Archive for the 'constructivism' Category

16 mar« Pratiques discursives de (non)intervention: une archéologie (1648–1815) », Christelle Rigual (Graduate Institute Genève), Jeudi 26 Mars 2015

Christelle Rigual (The Graduate Institute Geneva)

Pratiques discursives de (non)intervention: une archéologie (1648–1815)

Few studies are dedicated to the concept of non-intervention, which is frequently equated with states’ sovereignty-deduced right to independence. The paper consequently questions how, historically and discursively, the notion of nonintervention emerged and evolved. The research, investigating ‘How has the conceptual system of (non)intervention been articulated and (de)constructed in international discursive practices between 1648 and 1815?’ will be conducted as a Foucauldian archaeology. This theoretical framework suggests looking at the relations, continuities and discontinuities around discursive formations; here the one of ‘non-intervention’ defined as the ‘external (non)interference in the internal affairs of a political entity’. Assumptions guiding the research suggest that 1) concepts of nonintervention and sovereignty did not emerge in a neat package during the Peace of Westphalia; 2) these concepts might have been disconnected and have evolved differently though time. Empirically, the paper qualitatively investigates several bodies of discourses (international treaties, lawyers, politicians and historians) around
key historical junctures from the Peace of Westphalia to the Congress of Vienna, to uncover discursive practices having governed understandings of (non)intervention through time. This contribution fills the gap in our knowledge on the concept of nonintervention, contributing to the literature of International Relations and shedding a renewed light on key contemporary events.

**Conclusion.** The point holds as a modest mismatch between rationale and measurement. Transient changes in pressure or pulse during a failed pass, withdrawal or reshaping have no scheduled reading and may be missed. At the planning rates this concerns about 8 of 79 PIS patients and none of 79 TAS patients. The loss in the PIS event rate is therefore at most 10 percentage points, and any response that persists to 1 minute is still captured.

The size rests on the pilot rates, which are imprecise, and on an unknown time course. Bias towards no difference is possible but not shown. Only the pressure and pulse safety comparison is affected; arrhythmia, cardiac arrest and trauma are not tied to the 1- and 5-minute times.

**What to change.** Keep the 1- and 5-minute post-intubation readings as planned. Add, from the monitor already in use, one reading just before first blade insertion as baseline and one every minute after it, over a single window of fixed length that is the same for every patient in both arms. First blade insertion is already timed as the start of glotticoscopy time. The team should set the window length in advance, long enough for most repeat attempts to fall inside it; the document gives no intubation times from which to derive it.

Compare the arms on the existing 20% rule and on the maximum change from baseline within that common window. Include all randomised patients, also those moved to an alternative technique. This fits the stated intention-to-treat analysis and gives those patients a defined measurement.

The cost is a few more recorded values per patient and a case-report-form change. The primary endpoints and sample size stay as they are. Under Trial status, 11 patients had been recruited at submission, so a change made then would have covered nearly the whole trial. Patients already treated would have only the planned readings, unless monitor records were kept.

Discutante : Amélie Ferey (Sciences Po)

Lieu : 199 boulevard Saint Germain, école doctorale, 3ème étage

23 fév« The Corporate Security Development Nexus: Assembling Security in a Post-Political Era », Rita Abrahamsen and Michael Williams (the Graduate School of Public and International Affairs, University of Ottawa) Jeudi 5 Mars 2015 17.00

Rita Abrahamsen and Michael Williams (the Graduate School of Public and International Affairs, University of Ottawa)

The Corporate Security Development Nexus: Assembling Security in a Post-Political Era

Across the globe, security is increasingly provided and governed by complex assemblages of public and private, global and local actors. Some of the most important examples of such contemporary security assemblages are in the resource-extraction sector, where novel combinations of development agencies, resource corporations, and NGOs are engaged in security provision and governance. These assemblages represent more than new forms of security; they are also reflect a new kind of ‘post-political’ politics, and give rise to a new assembled geopolitics.

Jeudi 5 Mars 2015, 17.00-19.00

Lieu : CERI, 56, rue Jacob
salle du rez-de-chaussée

Philippe Bonditti (Sciences Po)

25 septNehal Bhuta (European University Institute, Florence), « Predicting disorder: ‘Early Warning’ and Indexes of State Failure » , Mercredi 28 Novembre 2012

Nehal Bhuta (EUI), Predicting disorder: « Early Warning » and Indexes of State Failure

The term “failed state” appears to have emerged in the early 1990s, and was used in reference to dramatic cases of state collapse, generally occasioned by severe internal conflict. After September 11, the security threats associated with state failure triggered an interest in understanding the correlates and preconditions for such situations. Attempts to develop measures of failure and fragility proliferated, and were sought out as « early warning » mechanisms which would allow governments to have some foreknowledge of risks of conflict and instability and so develop policy interventions. The ambition of these measures was to foresee crises of political order before they materialized and thus help forestall them, and to provide diagnostic tools to better address the « causes of instability. » This paper will examine the rise of interest in « early warning » mechanisms for state fragility, and one specific effort to quantify « state fragility » by the United States Agency for International Development.

Governance by Indicators’ book
Discussant: Didier Bigo (Sciences Po – King’s College)
Salle Jean Monnet : 17.00-19.00

15 novFrédéric Mérand (Université de Montréal), « Le Monde selon Pierre Bourdieu », Monday June 15th 2009

Frédéric Mérand (Université de Montréal)

Le monde selon Pierre Bourdieu : éléments pour une théorie sociale des relations internationales

Discutant et responsable scientifique : Bastien Irondelle (CERI)

CERI, salle de conférences, 10.00 am – 12.00 pm